Tackling the challenges of wintry weather together - supporting Gwynedd care staff to get the job done
Gwynedd Council and Snowdonia National Park are working together on a new arrangement that will see the Park’s Wardens and other staff help transport care workers to work during wintry weather.
With over a thousand Gwynedd residents dependent on the support of Council home care staff or local companies, the two authorities have come together to ensure that these key staff are able to get to work during when particularly wintry weather sets-in.
As part of the arrangement between Gwynedd Council's Adults, Health and Well-being Department and Snowdonia National Park, Wardens from the Snowdonia National Park will transport carers from house to house in 4x4 vehicles as well as getting staff from the Council's residential homes to work when the weather makes it dangerous or difficult for them to travel in their own vehicles.
Councillor Dafydd Meurig, Gwynedd Council Cabinet Member for Care, said: "For many of the county's vulnerable residents, our home carers are one of the only people they see every day, and the care they provide is so important to over a thousand Gwynedd people who depend on this support.
"The nature and geography of the county means that our staff travel on high ground as part of their work, which can present significant challenges during the long winter months. Whether in the car or on foot, our home care staff do their absolute best to reach residents when the weather turns icy and daylight fades. It’s no easy task and we are extremely grateful to them for their dedication to our residents.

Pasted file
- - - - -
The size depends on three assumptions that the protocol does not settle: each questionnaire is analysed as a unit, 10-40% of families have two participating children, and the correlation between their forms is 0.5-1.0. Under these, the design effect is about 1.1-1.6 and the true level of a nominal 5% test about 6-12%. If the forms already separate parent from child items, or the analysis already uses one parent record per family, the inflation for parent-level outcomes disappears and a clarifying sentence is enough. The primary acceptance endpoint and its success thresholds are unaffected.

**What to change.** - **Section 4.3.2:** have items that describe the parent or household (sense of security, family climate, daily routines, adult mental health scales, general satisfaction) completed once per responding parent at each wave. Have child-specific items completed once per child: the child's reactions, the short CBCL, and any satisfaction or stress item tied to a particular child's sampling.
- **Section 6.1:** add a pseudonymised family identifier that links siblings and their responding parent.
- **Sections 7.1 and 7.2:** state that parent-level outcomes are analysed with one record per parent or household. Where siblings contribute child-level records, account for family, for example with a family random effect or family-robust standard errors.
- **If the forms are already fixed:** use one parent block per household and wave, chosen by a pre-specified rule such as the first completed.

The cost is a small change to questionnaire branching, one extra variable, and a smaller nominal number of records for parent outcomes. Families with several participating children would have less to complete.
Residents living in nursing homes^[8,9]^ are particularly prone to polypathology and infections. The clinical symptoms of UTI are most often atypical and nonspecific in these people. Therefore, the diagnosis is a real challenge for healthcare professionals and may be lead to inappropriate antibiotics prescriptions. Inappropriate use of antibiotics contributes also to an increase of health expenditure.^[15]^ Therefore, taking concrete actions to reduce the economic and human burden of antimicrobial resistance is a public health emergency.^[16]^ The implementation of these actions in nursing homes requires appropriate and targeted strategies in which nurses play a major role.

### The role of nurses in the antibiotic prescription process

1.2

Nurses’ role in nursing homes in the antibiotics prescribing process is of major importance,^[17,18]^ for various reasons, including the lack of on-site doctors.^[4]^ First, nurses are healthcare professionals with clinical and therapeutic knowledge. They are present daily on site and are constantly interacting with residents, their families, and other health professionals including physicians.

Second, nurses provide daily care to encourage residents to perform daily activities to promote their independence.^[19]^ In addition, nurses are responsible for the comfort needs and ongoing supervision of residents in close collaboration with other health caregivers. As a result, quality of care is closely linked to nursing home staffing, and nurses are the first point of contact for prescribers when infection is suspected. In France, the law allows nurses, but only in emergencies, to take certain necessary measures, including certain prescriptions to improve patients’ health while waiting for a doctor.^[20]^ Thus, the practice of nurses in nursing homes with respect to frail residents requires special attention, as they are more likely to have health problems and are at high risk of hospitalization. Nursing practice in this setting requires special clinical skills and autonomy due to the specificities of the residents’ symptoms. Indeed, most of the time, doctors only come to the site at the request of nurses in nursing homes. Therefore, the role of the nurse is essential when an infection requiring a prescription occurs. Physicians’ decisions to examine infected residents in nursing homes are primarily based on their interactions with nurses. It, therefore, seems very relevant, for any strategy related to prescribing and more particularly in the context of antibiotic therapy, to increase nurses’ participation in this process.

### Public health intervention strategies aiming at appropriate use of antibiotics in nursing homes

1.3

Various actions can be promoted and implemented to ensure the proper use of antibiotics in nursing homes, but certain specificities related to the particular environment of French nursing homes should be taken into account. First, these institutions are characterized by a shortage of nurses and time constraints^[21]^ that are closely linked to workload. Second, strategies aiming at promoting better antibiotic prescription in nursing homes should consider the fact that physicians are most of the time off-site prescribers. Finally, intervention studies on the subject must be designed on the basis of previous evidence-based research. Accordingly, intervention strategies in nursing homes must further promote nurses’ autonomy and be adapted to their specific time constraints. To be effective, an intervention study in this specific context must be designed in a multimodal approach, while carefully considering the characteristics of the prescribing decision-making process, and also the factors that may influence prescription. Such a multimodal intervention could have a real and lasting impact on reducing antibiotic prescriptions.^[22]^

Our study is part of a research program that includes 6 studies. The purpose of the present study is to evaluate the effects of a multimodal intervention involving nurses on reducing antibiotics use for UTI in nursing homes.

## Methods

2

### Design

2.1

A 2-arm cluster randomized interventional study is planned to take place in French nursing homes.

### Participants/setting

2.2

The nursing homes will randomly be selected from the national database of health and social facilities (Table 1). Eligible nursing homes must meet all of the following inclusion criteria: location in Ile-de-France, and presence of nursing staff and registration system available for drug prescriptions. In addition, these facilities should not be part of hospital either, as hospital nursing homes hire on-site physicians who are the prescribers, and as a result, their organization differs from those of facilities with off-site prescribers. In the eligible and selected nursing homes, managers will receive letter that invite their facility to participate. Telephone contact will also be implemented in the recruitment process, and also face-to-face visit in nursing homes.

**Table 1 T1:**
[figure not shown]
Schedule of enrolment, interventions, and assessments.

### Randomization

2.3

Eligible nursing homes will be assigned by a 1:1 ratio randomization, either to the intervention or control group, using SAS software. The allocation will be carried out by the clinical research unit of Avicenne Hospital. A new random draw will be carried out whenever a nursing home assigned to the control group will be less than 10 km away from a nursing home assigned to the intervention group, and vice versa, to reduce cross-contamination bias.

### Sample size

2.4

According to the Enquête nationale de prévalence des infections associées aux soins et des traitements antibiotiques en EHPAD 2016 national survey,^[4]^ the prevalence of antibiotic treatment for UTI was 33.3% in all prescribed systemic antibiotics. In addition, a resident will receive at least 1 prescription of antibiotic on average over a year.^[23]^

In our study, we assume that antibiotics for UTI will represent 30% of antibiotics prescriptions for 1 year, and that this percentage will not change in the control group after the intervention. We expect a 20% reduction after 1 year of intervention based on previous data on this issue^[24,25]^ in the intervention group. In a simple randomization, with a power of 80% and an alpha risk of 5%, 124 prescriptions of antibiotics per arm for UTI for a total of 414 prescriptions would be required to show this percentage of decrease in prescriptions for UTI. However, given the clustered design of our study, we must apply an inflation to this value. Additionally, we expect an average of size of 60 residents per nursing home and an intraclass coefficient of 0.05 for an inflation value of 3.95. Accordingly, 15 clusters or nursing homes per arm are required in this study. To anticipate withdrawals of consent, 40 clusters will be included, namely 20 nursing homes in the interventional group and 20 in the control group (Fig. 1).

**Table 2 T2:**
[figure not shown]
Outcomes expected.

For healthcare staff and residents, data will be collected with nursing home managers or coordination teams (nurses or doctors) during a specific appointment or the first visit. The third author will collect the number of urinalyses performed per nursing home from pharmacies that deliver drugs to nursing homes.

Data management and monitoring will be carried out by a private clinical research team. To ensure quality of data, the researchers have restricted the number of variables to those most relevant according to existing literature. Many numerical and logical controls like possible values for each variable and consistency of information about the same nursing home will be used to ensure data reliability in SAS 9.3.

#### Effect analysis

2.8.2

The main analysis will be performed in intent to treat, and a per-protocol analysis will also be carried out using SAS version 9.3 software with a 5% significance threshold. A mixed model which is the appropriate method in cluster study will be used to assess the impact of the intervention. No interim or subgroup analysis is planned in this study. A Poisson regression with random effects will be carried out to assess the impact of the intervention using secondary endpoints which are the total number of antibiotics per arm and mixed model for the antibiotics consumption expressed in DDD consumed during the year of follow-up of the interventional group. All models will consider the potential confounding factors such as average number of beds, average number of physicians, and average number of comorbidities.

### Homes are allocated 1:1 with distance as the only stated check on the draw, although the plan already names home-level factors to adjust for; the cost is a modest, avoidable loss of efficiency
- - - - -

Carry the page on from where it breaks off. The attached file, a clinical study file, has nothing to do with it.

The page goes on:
“We are therefore delighted to be working with Snowdonia National Park on a practical solution to winter challenges. By making sensible use of resources, we are able to ensure that the people of Gwynedd who receive home visits from our care staff get the support they need regardless of the weather.”
The day-to-day work of Snowdonia National Park’s Wardens ranges from working on paths, engaging with schools, offering volunteering opportunities and much more. This partnership will add to what they do to serve their communities and beyond.
Adam Daniel, Head of Snowdonia National Park’s Warden Service, said: “We are very proud of this new partnership as it means we as Wardens, and other staff within the Park can offer something extra to our communities during challenging times.
"By harnessing the vast skills and knowledge of the Wardens in their areas, it makes sense to work together to try to support vulnerable people in our communities."
Fiona Sherlock is a home carer for the Council in the Bethesda area. She welcomes the new arrangement.
She said: “In winter, getting to some homes can be a challenge, especially if snow or ice makes traveling difficult.
“We always do our best to reach everyone and know the importance of the support we give, especially in the winter when it is more difficult for older people to leave the house.
“I'm really pleased that an agreement now means that there will be help available to reach the people we support.”
PHOTOGRAPHS: Representatives from Gwynedd Council and Snowdonia National Park who will work together as part of the new arrangement